2)cell type - the type of cell the cancer started from.
Most people are aware of cancer types when they are described according to where the cancer first started in the body (the primary site). For example, lung cancer or breast cancer.
The most common sites for cancer to develop include the:

Treatment

Making treatment decisions

Your doctors may tell you there are different options for your treatment. Having the right information will help you make the right decision for you.
Surgery
Surgery involves removing the cancer with an operation. It is an important treatment for many cancers.
Chemotherapy
Chemotherapy uses drugs to treat many different types of cancer. It is most commonly given as an injection into a vein or as tablets or capsules.
Radiotherapy
Radiotherapy is the use of high-energy rays, usually x-rays and similar rays (such as electrons) to treat cancer.
Targeted (biological) therapies
Targeted (biological) therapies can change cells to treat cancer.
After treatment
You have regular check-ups and necessaries test after treatment. Your Doctors will advise you on managing the different effects of treatment.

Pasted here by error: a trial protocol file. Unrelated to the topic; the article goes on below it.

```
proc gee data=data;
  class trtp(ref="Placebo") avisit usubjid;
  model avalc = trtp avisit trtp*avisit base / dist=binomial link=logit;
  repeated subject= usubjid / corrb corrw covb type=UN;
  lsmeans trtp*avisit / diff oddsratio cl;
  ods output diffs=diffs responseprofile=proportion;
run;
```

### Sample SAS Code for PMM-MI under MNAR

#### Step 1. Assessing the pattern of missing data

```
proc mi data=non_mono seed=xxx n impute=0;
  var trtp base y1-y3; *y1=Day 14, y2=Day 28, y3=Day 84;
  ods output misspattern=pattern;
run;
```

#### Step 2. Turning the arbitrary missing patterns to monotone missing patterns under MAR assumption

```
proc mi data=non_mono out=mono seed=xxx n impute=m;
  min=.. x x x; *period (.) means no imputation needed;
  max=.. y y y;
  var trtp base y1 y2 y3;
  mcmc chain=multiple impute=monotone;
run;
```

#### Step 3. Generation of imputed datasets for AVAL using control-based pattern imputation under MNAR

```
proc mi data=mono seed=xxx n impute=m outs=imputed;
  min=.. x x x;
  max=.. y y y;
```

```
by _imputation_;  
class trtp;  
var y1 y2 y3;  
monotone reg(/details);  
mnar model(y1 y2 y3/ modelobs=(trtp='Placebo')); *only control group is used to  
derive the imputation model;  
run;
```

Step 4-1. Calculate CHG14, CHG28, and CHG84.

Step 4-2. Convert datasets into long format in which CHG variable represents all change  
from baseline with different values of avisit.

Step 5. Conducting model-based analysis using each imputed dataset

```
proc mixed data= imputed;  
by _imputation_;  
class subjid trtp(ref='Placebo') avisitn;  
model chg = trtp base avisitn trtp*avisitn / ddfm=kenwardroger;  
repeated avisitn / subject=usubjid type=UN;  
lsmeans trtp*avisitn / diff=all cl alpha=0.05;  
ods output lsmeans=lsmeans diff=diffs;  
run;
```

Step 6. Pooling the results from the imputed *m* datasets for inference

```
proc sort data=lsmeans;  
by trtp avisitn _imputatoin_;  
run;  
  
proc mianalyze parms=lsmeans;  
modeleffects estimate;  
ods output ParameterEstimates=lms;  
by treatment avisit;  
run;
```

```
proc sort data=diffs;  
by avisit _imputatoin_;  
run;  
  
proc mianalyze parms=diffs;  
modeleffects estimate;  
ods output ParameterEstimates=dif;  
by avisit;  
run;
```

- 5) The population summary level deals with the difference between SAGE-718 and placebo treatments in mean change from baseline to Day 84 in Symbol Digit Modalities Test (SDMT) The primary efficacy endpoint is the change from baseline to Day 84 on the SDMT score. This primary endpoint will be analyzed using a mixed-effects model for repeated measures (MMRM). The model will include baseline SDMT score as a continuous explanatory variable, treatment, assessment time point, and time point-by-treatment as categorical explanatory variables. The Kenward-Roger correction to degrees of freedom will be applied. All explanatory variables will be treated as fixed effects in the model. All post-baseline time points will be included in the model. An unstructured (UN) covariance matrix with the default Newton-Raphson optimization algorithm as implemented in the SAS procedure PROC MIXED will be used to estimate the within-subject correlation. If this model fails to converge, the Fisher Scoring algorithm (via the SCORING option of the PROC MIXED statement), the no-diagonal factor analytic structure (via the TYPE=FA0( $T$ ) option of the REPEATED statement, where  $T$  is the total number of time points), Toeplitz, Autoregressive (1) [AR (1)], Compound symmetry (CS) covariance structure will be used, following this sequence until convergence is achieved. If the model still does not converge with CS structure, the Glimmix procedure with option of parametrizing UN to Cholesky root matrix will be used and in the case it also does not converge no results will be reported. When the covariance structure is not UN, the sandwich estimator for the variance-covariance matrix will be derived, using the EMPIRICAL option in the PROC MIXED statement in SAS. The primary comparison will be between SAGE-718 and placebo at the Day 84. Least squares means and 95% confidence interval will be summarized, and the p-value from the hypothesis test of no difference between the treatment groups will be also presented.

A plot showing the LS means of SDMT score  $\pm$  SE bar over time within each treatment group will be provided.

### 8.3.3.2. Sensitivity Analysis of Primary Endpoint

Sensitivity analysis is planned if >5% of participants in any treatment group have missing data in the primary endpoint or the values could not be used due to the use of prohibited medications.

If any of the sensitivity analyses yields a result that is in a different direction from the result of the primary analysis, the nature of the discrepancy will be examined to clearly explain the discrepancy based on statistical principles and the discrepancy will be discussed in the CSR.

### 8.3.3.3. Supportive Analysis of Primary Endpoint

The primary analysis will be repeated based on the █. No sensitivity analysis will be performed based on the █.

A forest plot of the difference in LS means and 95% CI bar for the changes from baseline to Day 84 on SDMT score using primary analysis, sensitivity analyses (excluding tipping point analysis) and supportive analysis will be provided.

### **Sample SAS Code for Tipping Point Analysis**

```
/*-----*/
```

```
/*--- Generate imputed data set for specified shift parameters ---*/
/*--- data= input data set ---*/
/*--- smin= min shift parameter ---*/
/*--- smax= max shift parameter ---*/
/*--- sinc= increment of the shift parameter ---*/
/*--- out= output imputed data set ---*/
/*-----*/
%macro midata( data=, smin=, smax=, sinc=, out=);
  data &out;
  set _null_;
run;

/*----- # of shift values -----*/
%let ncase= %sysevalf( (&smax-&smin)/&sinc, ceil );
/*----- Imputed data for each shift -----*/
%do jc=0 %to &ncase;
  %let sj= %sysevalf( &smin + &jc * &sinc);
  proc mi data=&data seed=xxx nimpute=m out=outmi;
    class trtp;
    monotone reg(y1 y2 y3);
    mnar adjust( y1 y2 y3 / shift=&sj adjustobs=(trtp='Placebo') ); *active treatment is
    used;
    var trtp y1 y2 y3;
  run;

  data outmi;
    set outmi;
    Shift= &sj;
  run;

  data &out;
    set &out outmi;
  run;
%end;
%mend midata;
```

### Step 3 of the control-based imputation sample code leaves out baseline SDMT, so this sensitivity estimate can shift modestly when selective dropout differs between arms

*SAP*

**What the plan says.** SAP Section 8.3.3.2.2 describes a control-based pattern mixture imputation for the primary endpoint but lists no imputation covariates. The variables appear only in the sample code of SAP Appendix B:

Why Do Cancers Come Back?

When you are first diagnosed with cancer, treatment is usually given to try to get rid of the cancer. Your doctor will decide which type of treatment you need. They will use a treatment or combination of treatments to help reduce the chances of any cancer cells remaining. Unfortunately, cancer cells are sometimes left behind after treatment. If this happens, the cancer may come back. This can happen years after your initial treatment. Cancer can come back in the same area of the body or somewhere else in the body. Cancer that returns:
1)In the same area of the body is known as a local recurrence
2)In a different part of the body is called a metastasis or secondary cancer.
Usually, treatment is used to control the cancer when it comes back. It is sometimes possible to use treatment to try and get rid of the cancer.

Preventing Cancer

Food & Nutrition